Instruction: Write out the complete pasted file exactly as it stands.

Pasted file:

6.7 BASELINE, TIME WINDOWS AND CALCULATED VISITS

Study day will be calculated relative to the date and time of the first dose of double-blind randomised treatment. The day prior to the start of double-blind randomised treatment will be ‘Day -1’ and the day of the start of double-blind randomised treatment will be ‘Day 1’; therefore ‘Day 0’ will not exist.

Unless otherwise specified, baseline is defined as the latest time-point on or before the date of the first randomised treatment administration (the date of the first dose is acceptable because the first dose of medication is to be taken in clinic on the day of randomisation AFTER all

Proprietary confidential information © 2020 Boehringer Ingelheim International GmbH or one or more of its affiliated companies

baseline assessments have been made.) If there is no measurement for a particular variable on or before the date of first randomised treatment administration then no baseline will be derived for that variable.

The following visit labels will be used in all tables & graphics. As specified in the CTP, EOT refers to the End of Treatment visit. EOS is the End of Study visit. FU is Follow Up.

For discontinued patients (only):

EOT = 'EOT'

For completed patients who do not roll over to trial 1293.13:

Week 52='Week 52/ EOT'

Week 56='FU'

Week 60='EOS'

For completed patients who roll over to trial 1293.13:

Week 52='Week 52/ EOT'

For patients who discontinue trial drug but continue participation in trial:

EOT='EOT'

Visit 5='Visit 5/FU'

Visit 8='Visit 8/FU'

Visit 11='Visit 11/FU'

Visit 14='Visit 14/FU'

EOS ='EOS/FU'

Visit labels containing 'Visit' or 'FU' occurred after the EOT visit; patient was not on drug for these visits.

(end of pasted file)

6.7 BASELINE, TIME WINDOWS AND CALCULATED VISITS

Study day will be calculated relative to the date and time of the first dose of double-blind randomised treatment. The day prior to the start of double-blind randomised treatment will be ‘Day -1’ and the day of the start of double-blind randomised treatment will be ‘Day 1’; therefore ‘Day 0’ will not exist.

Unless otherwise specified, baseline is defined as the latest time-point on or before the date of the first randomised treatment administration (the date of the first dose is acceptable because the first dose of medication is to be taken in clinic on the day of randomisation AFTER all

Proprietary confidential information © 2020 Boehringer Ingelheim International GmbH or one or more of its affiliated companies

baseline assessments have been made.) If there is no measurement for a particular variable on or before the date of first randomised treatment administration then no baseline will be derived for that variable.

The following visit labels will be used in all tables & graphics. As specified in the CTP, EOT refers to the End of Treatment visit. EOS is the End of Study visit. FU is Follow Up.

For discontinued patients (only):

EOT = 'EOT'

For completed patients who do not roll over to trial 1293.13:

Week 52='Week 52/ EOT'

Week 56='FU'

Week 60='EOS'

For completed patients who roll over to trial 1293.13:

Week 52='Week 52/ EOT'

For patients who discontinue trial drug but continue participation in trial:

EOT='EOT'

Visit 5='Visit 5/FU'

Visit 8='Visit 8/FU'

Visit 11='Visit 11/FU'

Visit 14='Visit 14/FU'

EOS ='EOS/FU'

Visit labels containing 'Visit' or 'FU' occurred after the EOT visit; patient was not on drug for these visits.